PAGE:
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Nikhita Ajit Bolar, Christelle Golzio, Martina Živná, Gaëlle Hayot, Christine Van Hemelrijk, Dorien Schepers, Geert Vandeweyer, Alexander Hoischen, Jeroen R Huyghe, Ann Raes, Erve Matthys, Emiel Sys, Myriam Azou, Marie-Claire Gubler, Marleen Praet, Guy Van Camp, Kelsey McFadden, Igor Pediaditakis, Anna Přistoupilová, Kateřina Hodaňová, Petr Vyleťal, Hana Hartmannová, Viktor Stránecký, Helena Hůlková, Veronika Barešová, Ivana Jedličková, Jana Sovová, Aleš Hnízda, Kendrah Kidd, Anthony J Bleyer, Richard S Spong, Johan Vande Walle, Geert Mortier, Han Brunner, Lut Van Laer, Stanislav Kmoch, Nicholas Katsanis, Bart L Loeys
Autosomal-dominant tubulo-interstitial kidney disease (ADTKD) encompasses a group of disorders characterized by renal tubular and interstitial abnormalities, leading to slow progressive loss of kidney function requiring dialysis and kidney transplantation. Mutations in UMOD, MUC1, and REN are responsible for many, but not all, cases of ADTKD. We report on two families with ADTKD and congenital anemia accompanied by either intrauterine growth retardation or neutropenia. Ultrasound and kidney biopsy revealed small dysplastic kidneys with cysts and tubular atrophy with secondary glomerular sclerosis, respectively...
July 7, 2016: American Journal of Human Genetics
Subhani M Okarvi, Ibrahim Al Jammaz
PURPOSE: The goal of this study was to prepare a synthetic peptide derived from breast tumor associated antigen and to evaluate its potential as a breast cancer imaging agent. METHODS: A mucin 1 derived peptide was synthesized by solid-phase peptide synthesis and examined for its radiochemical and metabolic stability. The tumor cell binding affinity of (99m)Tc-MUC1 peptide was investigated on MUC1-positive T47D and MCF7 breast cancer cell lines. In vivo biodistribution was studied in normal Balb/c mice and in vivo tumor targeting and imaging in MCF7 and T47D tumor-bearing nude mice...
July 2016: Nuclear Medicine and Biology
Brendan Blumenstiel, Matthew DeFelice, Ozge Birsoy, Anthony J Bleyer, Stanislav Kmoch, Todd A Carter, Andreas Gnirke, Kendrah Kidd, Heidi L Rehm, Lucienne Ronco, Eric S Lander, Stacey Gabriel, Niall J Lennon
Mucin-1 kidney disease, previously described as medullary cystic kidney disease type 1 (MCKD1, OMIM 174000), is an autosomal dominant tubulointerstitial kidney disease recently shown to be caused by a single-base insertion within the variable number tandem repeat region of the MUC1 gene. Because of variable age of disease onset and often subtle signs and symptoms, clinical diagnosis of mucin-1 kidney disease and differentiation from other forms of hereditary kidney disease have been difficult. The causal insertion resides in a variable number tandem repeat region with high GC content, which has made detection by standard next-generation sequencing impossible to date...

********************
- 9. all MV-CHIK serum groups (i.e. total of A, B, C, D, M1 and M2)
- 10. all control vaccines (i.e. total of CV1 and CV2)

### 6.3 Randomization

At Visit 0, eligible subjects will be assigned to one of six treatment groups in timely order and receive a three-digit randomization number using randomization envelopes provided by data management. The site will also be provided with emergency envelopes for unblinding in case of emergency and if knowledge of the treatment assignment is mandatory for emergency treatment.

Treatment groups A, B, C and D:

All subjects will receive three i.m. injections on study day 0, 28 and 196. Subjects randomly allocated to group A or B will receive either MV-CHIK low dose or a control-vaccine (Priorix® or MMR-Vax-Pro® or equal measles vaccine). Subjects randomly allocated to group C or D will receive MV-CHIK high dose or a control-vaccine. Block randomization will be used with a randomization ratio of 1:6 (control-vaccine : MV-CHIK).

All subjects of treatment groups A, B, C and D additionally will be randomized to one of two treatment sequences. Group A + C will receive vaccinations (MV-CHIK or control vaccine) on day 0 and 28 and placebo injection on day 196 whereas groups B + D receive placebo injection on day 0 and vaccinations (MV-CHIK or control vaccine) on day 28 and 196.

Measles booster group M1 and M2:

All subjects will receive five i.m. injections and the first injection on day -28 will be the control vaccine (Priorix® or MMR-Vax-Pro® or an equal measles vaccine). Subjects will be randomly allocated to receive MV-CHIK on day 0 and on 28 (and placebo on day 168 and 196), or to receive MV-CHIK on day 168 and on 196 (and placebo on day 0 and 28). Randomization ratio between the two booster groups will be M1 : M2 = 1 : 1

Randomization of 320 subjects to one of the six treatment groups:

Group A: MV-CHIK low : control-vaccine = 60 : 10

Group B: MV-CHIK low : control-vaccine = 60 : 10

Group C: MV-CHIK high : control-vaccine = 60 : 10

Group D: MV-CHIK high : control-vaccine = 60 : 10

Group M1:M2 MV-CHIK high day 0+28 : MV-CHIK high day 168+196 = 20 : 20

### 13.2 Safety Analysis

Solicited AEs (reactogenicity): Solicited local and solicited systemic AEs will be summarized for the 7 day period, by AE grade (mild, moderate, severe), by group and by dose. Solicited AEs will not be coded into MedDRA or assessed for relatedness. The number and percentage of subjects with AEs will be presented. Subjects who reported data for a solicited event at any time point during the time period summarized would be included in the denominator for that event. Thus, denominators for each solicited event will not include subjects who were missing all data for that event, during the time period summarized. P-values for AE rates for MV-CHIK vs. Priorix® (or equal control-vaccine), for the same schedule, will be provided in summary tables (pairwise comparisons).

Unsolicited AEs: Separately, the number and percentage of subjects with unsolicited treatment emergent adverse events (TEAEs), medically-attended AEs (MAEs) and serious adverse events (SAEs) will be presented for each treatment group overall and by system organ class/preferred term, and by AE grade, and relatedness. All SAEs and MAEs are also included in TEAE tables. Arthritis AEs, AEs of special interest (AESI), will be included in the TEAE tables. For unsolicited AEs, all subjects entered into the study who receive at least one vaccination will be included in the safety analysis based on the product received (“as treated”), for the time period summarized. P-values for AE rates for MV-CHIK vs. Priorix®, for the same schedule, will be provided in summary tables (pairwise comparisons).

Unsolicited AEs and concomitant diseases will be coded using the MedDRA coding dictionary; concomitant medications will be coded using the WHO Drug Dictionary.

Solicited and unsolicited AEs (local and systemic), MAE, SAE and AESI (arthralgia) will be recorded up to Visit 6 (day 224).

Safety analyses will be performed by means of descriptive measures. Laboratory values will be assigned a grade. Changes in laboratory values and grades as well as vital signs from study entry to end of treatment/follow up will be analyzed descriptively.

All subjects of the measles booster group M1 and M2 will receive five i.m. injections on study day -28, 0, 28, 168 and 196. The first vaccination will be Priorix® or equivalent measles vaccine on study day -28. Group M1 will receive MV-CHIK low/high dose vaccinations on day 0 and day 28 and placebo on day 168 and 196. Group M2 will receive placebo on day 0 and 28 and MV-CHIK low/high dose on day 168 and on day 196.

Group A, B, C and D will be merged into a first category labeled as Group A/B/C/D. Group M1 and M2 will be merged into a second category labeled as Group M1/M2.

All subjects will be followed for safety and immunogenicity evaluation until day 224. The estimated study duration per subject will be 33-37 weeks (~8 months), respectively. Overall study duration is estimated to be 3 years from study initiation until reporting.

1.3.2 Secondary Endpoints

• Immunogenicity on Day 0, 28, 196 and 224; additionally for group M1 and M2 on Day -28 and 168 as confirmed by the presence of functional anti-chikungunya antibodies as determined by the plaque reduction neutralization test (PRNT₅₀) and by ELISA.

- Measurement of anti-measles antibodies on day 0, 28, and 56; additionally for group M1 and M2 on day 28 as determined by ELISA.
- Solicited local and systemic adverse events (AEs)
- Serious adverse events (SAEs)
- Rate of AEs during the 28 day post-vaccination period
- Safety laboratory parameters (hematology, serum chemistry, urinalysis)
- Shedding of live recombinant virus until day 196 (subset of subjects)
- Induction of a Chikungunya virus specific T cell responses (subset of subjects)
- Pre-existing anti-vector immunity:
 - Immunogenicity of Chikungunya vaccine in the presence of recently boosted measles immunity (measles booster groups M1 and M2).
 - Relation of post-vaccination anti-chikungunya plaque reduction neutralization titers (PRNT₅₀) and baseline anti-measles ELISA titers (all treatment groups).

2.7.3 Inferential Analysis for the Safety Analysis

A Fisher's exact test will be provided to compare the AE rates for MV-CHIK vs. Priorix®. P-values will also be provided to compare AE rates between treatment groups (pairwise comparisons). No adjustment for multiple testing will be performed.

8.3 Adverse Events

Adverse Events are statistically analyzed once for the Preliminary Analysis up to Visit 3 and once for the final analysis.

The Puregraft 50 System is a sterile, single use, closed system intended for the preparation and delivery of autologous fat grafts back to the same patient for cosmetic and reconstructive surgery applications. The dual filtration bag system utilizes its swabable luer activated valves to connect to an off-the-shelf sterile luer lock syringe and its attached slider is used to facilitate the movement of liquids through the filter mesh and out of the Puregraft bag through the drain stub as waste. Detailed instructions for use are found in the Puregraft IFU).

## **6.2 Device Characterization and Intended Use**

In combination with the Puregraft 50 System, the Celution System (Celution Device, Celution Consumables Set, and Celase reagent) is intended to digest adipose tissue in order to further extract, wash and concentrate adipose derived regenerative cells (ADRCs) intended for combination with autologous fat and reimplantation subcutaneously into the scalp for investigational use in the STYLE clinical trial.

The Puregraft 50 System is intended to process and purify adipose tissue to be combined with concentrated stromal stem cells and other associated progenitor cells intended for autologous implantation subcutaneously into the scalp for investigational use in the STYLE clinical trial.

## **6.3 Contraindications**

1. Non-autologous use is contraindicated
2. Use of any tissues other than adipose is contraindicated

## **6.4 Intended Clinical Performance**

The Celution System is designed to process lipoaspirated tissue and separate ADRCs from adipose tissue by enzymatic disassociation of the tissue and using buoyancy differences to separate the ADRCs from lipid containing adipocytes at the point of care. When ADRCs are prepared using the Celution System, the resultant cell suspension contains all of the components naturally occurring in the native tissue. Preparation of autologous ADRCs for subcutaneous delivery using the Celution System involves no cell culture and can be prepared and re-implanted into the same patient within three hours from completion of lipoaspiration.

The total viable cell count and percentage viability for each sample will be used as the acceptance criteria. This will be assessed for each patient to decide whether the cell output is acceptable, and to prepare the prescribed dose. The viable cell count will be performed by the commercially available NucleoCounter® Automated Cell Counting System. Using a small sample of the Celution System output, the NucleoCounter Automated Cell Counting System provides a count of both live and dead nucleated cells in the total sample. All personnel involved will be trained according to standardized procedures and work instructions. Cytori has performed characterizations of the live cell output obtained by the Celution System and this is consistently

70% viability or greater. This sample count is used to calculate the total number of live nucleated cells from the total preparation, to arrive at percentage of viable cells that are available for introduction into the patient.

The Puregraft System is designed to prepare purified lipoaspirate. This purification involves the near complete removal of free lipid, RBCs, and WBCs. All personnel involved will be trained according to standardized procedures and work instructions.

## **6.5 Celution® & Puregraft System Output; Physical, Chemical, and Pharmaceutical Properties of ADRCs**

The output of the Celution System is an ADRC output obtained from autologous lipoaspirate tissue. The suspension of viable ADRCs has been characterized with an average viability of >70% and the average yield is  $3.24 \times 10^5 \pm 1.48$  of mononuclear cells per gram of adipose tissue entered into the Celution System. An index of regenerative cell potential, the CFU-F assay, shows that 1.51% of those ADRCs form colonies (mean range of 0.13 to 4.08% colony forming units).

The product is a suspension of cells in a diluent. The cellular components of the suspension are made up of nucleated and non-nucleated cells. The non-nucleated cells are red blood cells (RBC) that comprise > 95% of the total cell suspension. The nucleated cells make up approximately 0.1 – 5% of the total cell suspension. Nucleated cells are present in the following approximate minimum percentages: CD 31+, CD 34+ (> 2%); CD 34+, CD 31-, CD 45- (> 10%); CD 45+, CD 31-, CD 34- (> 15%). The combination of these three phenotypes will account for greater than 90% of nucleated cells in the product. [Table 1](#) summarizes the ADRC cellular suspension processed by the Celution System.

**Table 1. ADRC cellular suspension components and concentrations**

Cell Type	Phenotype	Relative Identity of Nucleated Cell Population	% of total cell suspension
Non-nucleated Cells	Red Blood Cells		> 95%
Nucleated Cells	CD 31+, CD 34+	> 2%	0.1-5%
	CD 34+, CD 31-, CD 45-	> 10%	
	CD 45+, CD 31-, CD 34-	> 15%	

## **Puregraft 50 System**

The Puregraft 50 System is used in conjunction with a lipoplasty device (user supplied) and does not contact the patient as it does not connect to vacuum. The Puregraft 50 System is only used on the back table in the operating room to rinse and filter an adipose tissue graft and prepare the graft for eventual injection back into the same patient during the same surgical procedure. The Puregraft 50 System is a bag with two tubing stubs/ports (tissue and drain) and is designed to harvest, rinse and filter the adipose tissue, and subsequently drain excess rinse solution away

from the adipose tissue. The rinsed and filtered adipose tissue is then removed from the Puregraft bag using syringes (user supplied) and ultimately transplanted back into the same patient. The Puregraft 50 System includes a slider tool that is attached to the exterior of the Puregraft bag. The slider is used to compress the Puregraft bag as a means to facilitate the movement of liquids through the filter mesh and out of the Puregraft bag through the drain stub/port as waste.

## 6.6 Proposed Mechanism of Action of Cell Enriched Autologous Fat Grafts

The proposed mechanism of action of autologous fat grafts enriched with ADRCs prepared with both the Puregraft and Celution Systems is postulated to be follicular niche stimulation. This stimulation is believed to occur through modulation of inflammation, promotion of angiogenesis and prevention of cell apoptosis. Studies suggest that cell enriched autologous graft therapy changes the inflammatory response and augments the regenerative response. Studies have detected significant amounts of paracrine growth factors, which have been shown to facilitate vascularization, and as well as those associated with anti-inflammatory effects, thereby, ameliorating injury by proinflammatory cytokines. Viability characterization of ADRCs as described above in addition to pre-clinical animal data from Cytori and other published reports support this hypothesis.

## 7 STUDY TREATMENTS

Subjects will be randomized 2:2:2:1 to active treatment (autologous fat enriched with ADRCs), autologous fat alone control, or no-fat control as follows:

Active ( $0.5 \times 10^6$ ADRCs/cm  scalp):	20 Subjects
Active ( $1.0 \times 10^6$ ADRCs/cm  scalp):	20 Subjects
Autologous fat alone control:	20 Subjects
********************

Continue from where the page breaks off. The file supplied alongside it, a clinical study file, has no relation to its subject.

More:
July 2016: Journal of Molecular Diagnostics: JMD
Mingzhu Nie, Manjot S Bal, Zhufeng Yang, Jie Liu, Carolina Rivera, Andrea Wenzel, Bodo B Beck, Khashayar Sakhaee, Denise K Marciano, Matthias T F Wolf
Hypercalciuria is a major risk factor for nephrolithiasis. We previously reported that Uromodulin (UMOD) protects against nephrolithiasis by upregulating the renal calcium channel TRPV5. This channel is crucial for calcium reabsorption in the distal convoluted tubule (DCT). Recently, mutations in the gene encoding Mucin-1 (MUC1) were found to cause autosomal dominant tubulointerstitial kidney disease, the same disease caused by UMOD mutations. Because of the similarities between UMOD and MUC1 regarding associated disease phenotype, protein structure, and function as a cellular barrier, we examined whether urinary MUC1 also enhances TRPV5 channel activity and protects against nephrolithiasis...
November 2016: Journal of the American Society of Nephrology: JASN
Claudio Musetti, Deepak Babu, Ileana Fusco, Simona Mellone, Andrea Zonta, Marco Quaglia, Vincenzo Cantaluppi, Piero Stratta, Mara Giordano
INTRODUCTION: Medullary cystic kidney disease type 1 (MCKD1; OMIM #174000) is a familial progressive tubule-interstitial nephropathy belonging to the recently defined group of autosomal dominant tubulointerstitial kidney diseases (ADTKD). CASE REPORT: A specific type of cytosine insertion in the extracellular variable number tandem repeat (VNTR) domain of the MUC1 gene causing the disease was tested in a group of 21 families with ADTKD. We identified this type of MUC1 mutation in two families, whose affected members are described in detail in this case report...
June 2016: Journal of Nephrology
Núria M Pastor-Soler, Timothy A Sutton, Henry E Mang, Carol L Kinlough, Sandra J Gendler, Cathy S Madsen, Sheldon I Bastacky, Jacqueline Ho, Mohammad M Al-Bataineh, Kenneth R Hallows, Sucha Singh, Satdarshan P Monga, Hanako Kobayashi, Volker H Haase, Rebecca P Hughey
Ischemia-reperfusion injury (IRI) due to hypotension is a common cause of human acute kidney injury (AKI). Hypoxia-inducible transcription factors (HIFs) orchestrate a protective response in renal endothelial and epithelial cells in AKI models. As human mucin 1 (MUC1) is induced by hypoxia and enhances HIF-1 activity in cultured epithelial cells, we asked whether mouse mucin 1 (Muc1) regulates HIF-1 activity in kidney tissue during IRI. Whereas Muc1 was localized on the apical surface of the thick ascending limb, distal convoluted tubule, and collecting duct in the kidneys of sham-treated mice, Muc1 appeared in the cytoplasm and nucleus of all tubular epithelia during IRI...
June 15, 2015: American Journal of Physiology. Renal Physiology